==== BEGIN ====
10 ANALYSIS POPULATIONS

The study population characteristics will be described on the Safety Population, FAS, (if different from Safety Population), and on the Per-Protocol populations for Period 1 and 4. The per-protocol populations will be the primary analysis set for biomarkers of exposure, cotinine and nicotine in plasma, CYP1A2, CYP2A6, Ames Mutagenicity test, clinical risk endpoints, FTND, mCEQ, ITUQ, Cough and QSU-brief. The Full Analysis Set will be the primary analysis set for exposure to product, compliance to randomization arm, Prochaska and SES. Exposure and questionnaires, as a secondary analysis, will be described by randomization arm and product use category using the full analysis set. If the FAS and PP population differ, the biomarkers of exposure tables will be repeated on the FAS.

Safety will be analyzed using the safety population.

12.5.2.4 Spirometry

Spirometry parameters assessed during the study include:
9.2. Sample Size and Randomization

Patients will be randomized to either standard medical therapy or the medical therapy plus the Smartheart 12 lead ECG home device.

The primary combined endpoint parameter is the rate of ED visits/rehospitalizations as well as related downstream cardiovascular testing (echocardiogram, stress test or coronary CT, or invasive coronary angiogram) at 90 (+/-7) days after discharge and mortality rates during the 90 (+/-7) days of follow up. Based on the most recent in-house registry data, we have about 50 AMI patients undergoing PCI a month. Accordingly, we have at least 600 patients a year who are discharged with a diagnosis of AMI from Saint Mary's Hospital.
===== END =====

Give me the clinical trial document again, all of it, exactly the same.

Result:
10 ANALYSIS POPULATIONS

The study population characteristics will be described on the Safety Population, FAS, (if different from Safety Population), and on the Per-Protocol populations for Period 1 and 4. The per-protocol populations will be the primary analysis set for biomarkers of exposure, cotinine and nicotine in plasma, CYP1A2, CYP2A6, Ames Mutagenicity test, clinical risk endpoints, FTND, mCEQ, ITUQ, Cough and QSU-brief. The Full Analysis Set will be the primary analysis set for exposure to product, compliance to randomization arm, Prochaska and SES. Exposure and questionnaires, as a secondary analysis, will be described by randomization arm and product use category using the full analysis set. If the FAS and PP population differ, the biomarkers of exposure tables will be repeated on the FAS.

Safety will be analyzed using the safety population.

12.5.2.4 Spirometry

Spirometry parameters assessed during the study include:
9.2. Sample Size and Randomization

Patients will be randomized to either standard medical therapy or the medical therapy plus the Smartheart 12 lead ECG home device.

The primary combined endpoint parameter is the rate of ED visits/rehospitalizations as well as related downstream cardiovascular testing (echocardiogram, stress test or coronary CT, or invasive coronary angiogram) at 90 (+/-7) days after discharge and mortality rates during the 90 (+/-7) days of follow up. Based on the most recent in-house registry data, we have about 50 AMI patients undergoing PCI a month. Accordingly, we have at least 600 patients a year who are discharged with a diagnosis of AMI from Saint Mary's Hospital.